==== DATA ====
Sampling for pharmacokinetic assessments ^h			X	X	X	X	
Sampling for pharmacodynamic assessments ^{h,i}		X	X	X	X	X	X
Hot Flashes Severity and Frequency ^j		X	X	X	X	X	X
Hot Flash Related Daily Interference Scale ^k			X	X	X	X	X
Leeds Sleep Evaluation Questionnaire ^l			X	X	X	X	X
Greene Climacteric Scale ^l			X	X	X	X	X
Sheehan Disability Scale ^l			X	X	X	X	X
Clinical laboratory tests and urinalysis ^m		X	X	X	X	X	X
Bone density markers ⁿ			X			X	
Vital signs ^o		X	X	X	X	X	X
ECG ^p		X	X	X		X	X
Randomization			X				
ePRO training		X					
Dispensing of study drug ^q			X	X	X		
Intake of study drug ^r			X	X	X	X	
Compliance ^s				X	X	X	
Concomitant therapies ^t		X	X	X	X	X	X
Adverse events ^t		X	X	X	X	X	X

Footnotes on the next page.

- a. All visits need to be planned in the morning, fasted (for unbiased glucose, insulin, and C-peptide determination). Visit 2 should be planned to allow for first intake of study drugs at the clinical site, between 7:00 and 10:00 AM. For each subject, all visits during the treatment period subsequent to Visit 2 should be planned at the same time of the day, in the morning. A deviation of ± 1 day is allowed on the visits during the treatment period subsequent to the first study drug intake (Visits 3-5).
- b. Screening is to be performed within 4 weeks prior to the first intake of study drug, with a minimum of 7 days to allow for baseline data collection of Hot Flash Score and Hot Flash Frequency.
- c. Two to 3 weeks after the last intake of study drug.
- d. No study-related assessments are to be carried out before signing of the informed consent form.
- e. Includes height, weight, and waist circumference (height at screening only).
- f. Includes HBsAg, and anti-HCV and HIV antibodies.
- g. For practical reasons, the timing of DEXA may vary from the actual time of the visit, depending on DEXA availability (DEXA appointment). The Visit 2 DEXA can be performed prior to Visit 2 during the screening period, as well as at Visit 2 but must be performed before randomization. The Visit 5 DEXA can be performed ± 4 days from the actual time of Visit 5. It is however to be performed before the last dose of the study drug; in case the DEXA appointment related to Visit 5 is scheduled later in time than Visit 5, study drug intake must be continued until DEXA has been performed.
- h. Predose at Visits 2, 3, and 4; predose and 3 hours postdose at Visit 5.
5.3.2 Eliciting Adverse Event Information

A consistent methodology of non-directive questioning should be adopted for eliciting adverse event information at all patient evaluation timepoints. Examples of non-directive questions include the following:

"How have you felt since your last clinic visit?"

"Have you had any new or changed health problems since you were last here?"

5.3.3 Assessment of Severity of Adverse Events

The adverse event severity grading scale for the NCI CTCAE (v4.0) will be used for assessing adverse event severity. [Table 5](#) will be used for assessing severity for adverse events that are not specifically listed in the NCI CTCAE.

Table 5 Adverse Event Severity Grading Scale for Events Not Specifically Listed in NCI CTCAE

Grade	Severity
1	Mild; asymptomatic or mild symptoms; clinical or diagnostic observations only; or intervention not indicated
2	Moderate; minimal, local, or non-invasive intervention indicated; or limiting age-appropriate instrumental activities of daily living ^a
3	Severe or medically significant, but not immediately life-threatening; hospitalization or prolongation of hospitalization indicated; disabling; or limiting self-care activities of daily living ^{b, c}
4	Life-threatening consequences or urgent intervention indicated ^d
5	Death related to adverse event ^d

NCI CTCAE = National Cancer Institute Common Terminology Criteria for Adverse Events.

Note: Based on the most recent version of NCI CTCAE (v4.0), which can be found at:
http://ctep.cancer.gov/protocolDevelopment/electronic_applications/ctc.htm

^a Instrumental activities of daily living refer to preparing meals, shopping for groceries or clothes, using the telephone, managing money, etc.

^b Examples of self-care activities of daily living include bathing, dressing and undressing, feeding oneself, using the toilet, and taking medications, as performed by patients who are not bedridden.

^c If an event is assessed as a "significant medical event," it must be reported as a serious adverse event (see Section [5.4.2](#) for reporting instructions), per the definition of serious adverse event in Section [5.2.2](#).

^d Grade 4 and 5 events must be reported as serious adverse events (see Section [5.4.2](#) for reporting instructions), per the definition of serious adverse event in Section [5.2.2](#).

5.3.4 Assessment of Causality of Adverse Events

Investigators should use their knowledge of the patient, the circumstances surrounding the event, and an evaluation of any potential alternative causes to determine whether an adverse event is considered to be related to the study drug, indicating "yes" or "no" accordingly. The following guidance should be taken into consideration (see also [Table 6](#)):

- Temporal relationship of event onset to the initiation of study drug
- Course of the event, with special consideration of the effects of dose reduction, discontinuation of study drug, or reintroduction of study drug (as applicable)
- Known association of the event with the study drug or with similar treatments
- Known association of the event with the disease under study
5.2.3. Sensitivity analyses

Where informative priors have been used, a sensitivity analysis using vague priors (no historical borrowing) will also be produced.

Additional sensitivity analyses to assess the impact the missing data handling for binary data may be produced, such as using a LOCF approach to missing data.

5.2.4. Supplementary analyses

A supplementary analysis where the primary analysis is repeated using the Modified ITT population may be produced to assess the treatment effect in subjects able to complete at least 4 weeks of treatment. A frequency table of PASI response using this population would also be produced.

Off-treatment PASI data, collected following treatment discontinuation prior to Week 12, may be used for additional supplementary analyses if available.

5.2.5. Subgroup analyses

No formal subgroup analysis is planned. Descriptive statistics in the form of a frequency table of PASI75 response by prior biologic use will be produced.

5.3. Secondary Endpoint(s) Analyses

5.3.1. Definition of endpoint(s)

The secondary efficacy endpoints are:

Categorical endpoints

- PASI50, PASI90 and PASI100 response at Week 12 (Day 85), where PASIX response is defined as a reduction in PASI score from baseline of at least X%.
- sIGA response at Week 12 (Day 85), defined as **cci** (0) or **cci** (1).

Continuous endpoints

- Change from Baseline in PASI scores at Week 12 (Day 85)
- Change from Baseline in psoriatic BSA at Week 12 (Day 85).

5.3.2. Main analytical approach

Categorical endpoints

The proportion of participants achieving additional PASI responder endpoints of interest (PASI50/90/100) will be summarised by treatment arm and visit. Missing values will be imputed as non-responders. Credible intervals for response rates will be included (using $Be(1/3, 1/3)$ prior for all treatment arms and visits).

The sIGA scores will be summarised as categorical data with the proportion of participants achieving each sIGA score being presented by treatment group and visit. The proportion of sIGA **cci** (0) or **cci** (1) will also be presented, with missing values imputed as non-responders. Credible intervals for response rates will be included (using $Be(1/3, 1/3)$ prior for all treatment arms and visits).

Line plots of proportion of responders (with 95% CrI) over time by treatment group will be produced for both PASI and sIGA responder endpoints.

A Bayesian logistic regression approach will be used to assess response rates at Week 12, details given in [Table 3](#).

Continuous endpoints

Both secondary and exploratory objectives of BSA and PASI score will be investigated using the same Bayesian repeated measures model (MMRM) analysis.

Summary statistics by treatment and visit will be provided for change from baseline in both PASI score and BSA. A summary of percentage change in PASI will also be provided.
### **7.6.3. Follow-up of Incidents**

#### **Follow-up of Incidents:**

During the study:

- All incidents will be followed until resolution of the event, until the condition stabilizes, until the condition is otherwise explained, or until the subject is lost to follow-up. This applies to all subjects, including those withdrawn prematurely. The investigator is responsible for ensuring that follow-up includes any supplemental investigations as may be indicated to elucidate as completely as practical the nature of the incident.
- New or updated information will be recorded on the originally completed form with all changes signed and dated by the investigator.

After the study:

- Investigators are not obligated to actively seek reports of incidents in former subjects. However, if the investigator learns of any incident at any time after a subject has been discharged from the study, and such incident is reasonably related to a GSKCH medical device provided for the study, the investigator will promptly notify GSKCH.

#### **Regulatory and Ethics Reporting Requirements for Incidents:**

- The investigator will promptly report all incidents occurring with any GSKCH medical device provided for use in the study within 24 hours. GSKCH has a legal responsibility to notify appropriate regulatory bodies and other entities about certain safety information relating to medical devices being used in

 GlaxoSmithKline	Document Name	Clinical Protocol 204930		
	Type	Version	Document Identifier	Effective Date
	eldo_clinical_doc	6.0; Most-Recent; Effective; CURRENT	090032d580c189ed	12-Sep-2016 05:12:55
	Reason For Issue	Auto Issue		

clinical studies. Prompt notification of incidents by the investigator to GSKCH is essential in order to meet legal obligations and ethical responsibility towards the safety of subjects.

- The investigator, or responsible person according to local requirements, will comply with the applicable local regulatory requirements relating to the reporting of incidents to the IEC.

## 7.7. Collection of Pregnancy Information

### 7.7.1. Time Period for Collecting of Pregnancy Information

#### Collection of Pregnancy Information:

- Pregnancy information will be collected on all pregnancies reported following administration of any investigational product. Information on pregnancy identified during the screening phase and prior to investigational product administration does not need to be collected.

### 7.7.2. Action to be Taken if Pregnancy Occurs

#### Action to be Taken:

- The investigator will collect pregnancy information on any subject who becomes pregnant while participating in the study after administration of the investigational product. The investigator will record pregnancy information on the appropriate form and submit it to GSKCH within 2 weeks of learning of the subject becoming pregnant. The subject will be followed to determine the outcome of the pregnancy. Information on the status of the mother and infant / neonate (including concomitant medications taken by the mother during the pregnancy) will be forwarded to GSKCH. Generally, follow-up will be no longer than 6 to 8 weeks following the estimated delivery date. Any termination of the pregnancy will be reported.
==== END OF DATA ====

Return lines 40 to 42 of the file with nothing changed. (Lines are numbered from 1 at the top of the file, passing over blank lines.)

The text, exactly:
5	Death related to adverse event ^d

NCI CTCAE = National Cancer Institute Common Terminology Criteria for Adverse Events.

Note: Based on the most recent version of NCI CTCAE (v4.0), which can be found at: